Skip to Content

Vinyl, Ep. 1.07: “The King And I” might mark Richie’s turning point

Vinyl, Ep. 1.07: “The King And I” might mark Richie’s turning point


Vinyl, Season 1, Episode 7: “The King and I”
Written by David Matthews
Directed by Allen Coulter
Airs Sundays at 9pm on HBO

If Vinyl has managed to convey one thing about Richie’s personality, it’s that he never does anything halfway. He has to run his business with a constant pipeline of cocaine direct to his nose. When he has marital problems, he has to dive into a deep depression and go on a multi-day bender. And when he decides to try to pull his life back together, he throws out all the booze and gives up the drugs. And maybe there’s something to quitting cold turkey. Richie actually seemed confident and put together in “The King and I.” But Richie also exemplifies Freud’s death drive, and one way or another his current exploits will end in self-created destruction.

The recent round of layoffs at American Century weren’t enough to cut expenses, and the label won’t even be able to make payroll for the month. Richie’s solutions is to sell the label’s private plane. A label head in Los Angeles (played by The Sopranos’ John Ventimiglia) is willing to buy the jet, so Richie will fly it out there to sell. Zach also decides to accompany Richie, who isn’t well known for making responsible decisions. It’s a smart move by the writers, as Ray Romano has been consistently underused by this show. He’s an underrated actor whose bits of comedy add a necessary lightness to the show, but he’s also great at conveying the uncertainty and vulnerability of a man who just wants to support his wife and children.

After selling the plane, Richie and Zach schmooze at a party with Graham Nash and Stephen Stills, until they hear some gossip that Elvis is unhappy with his current label. Richie and Zach stop off in Las Vegas to see Elvis and try to set up a meeting with Colonel Parker (Gene Jones, in a role not too dissimilar from his cult leader in The Sacrament). Jones’ Colonel is a darkly comic character; in the lobby he smacks anyone who gets too close to him with his cane, but also shows a fierce, almost abusive control over Elvis. When they actually see him perform (played by Elvis impersonator Shawn Klush), he’s overweight and sweating. Zach is distressed by Elvis’ decay, but Richie see what Elvis was and could be again.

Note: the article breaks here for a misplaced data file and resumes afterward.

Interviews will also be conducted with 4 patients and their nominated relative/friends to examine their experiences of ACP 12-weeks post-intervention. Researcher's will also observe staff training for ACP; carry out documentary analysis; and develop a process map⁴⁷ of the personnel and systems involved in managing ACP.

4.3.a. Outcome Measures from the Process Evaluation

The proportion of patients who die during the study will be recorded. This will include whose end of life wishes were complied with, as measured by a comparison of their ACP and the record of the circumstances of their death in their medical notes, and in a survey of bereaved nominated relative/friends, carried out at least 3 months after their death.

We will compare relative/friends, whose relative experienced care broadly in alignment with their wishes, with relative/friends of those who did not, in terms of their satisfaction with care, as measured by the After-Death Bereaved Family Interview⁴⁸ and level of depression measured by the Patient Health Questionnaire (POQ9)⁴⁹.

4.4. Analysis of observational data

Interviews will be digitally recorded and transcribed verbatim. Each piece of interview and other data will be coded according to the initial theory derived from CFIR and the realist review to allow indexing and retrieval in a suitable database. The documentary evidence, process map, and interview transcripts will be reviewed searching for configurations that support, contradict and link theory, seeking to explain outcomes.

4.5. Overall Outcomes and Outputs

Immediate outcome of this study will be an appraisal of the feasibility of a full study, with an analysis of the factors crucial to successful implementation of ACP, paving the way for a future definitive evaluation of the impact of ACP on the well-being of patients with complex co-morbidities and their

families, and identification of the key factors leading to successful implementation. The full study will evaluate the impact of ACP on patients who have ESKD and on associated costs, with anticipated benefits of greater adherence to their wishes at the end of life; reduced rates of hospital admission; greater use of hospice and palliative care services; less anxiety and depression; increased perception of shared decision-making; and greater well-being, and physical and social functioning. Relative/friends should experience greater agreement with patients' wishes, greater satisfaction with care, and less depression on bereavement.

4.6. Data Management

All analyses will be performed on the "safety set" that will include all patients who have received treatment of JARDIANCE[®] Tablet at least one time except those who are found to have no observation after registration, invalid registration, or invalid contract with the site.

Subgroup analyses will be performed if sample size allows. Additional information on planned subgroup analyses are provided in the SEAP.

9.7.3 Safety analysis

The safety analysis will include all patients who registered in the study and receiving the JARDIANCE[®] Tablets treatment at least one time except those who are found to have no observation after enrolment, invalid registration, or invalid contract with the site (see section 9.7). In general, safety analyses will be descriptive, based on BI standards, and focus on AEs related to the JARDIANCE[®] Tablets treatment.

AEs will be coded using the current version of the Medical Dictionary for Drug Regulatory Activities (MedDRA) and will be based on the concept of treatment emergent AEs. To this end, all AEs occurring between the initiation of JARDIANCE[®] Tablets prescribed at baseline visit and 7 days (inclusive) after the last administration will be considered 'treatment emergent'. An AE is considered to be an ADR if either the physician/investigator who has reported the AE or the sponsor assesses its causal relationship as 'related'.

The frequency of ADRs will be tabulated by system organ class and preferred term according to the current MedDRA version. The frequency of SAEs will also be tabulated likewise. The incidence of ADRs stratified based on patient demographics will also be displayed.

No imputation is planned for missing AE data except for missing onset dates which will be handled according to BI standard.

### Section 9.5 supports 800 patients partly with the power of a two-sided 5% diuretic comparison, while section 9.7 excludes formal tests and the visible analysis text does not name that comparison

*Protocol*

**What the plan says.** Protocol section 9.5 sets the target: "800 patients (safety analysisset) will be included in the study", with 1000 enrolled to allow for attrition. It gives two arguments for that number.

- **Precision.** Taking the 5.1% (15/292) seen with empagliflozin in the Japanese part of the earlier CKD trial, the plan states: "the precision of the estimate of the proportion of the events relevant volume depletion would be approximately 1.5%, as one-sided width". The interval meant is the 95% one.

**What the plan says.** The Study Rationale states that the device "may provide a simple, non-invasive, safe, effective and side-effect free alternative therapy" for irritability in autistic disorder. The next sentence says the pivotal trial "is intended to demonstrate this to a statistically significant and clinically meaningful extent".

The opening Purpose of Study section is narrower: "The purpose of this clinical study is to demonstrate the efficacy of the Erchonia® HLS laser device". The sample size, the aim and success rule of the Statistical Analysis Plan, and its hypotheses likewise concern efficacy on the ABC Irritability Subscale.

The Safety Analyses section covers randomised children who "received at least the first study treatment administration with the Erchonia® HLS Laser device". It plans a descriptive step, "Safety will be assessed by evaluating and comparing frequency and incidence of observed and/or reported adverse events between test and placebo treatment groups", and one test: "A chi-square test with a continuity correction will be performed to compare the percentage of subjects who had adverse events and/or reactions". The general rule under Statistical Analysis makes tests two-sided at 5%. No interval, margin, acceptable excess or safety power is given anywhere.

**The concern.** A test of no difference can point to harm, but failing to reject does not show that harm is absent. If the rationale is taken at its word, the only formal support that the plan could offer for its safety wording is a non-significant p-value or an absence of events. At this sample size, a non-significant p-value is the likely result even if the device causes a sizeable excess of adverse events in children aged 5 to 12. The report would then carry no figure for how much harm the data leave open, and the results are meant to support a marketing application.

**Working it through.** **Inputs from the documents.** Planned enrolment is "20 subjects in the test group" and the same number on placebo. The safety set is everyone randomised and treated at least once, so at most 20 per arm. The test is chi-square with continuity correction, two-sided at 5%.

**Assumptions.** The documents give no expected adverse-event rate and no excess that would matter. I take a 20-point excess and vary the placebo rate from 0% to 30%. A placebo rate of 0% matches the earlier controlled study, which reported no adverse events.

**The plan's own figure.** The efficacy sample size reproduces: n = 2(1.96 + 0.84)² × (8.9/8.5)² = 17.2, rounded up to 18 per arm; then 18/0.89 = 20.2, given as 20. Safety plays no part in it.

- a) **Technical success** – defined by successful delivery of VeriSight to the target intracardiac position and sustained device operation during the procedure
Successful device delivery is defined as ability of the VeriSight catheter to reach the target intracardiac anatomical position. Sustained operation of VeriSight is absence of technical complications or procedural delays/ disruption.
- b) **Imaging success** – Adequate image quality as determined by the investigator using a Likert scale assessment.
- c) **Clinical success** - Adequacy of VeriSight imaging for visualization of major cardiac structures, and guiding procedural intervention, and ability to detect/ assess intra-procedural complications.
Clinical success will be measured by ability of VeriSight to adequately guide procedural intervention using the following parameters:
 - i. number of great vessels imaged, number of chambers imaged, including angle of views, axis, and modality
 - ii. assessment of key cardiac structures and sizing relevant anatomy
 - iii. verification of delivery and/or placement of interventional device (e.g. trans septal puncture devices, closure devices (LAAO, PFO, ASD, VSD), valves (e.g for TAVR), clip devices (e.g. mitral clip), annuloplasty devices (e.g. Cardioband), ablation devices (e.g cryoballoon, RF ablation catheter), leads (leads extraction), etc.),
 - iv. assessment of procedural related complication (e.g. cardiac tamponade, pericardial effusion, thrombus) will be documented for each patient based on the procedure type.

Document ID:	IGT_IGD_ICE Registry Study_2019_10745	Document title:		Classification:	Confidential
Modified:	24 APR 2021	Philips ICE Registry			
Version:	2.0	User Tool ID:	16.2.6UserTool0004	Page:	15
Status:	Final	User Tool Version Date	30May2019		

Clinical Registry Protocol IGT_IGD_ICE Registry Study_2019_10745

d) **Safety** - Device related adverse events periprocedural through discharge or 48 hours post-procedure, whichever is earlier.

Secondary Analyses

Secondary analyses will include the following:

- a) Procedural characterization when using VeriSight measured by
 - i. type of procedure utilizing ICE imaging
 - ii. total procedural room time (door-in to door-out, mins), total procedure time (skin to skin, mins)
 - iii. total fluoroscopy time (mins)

After the show, Zach and Richie bring some girls to the room, who Zach proceeds to undress, but Richie ducks out to visit Elvis. He wants to convince him to strip down his band and get back to his roots, leaving the schmaltz behind. And Elvis is receptive. But the Colonel returns, and suddenly Elvis turns into a scared child. When Richie comes back to the room, the money from selling the plane has been stolen and Zach is sleeping naked. It’s a reversal of fortunes, where Zach’s drunkenness has screwed them over, instead of Richie’s usual shenanigans. But a cruel flashback reveals that Richie actually took the money while Zach was having his three-way and lost it all gambling. They fly back to New York in coach, with Zach feeling indebted to Richie and the label. Richie decides to end his sobriety on the plane with a double vodka. And he’s back to where he once was.

The pacing of “The King and I” was more relaxed, especially compared to Richie’s psychotic binge in the previous episode. It took a lot of cues from the Mad Men episodes where Don would go to California. Don Draper’s California was a place where he could start over and try to be a new person. Richie isn’t as enamored of California as Don Draper was; he’s more attuned to the malaise consuming the people there, but he still respects its rejuvenating powers. California is just the place for a Richie that’s back on the wagon and trying to restart his stalling company.

Unfortunately, his hopes of redeeming himself are just a mirage, a city built on a desert that pretends it’s an oasis. I’m hoping that Vinyl isn’t trying to make this the main theme of the show, that Richie will screw up every good thing he has going for himself. A little self-destruction is interesting, but after a while it just becomes boring and tedious. Richie can sabotage himself when he’s stoned, and now he can do it while completely sober.

Stray Thoughts

  • Elvis has been one of the best celebrity impersonations on the show so far. The half-baked martial arts moves were funny, and Klush really captured how Colonel Parker controlled Elvis
  • Richie wants Elvis to go back to the sound of his ’68 comeback special.
  • Jamie and Clark had some short scenes in this episode that didn’t really work out. The show has to commit to these characters; they aren’t strong enough in these short vignettes
  • Zach made a fool of himself in front of the Colonel, just like he did with Bowie. Wonder if this will become a recurring gag.
  • “One must be like water.”
  • Leather jumpsuits must not breathe very well.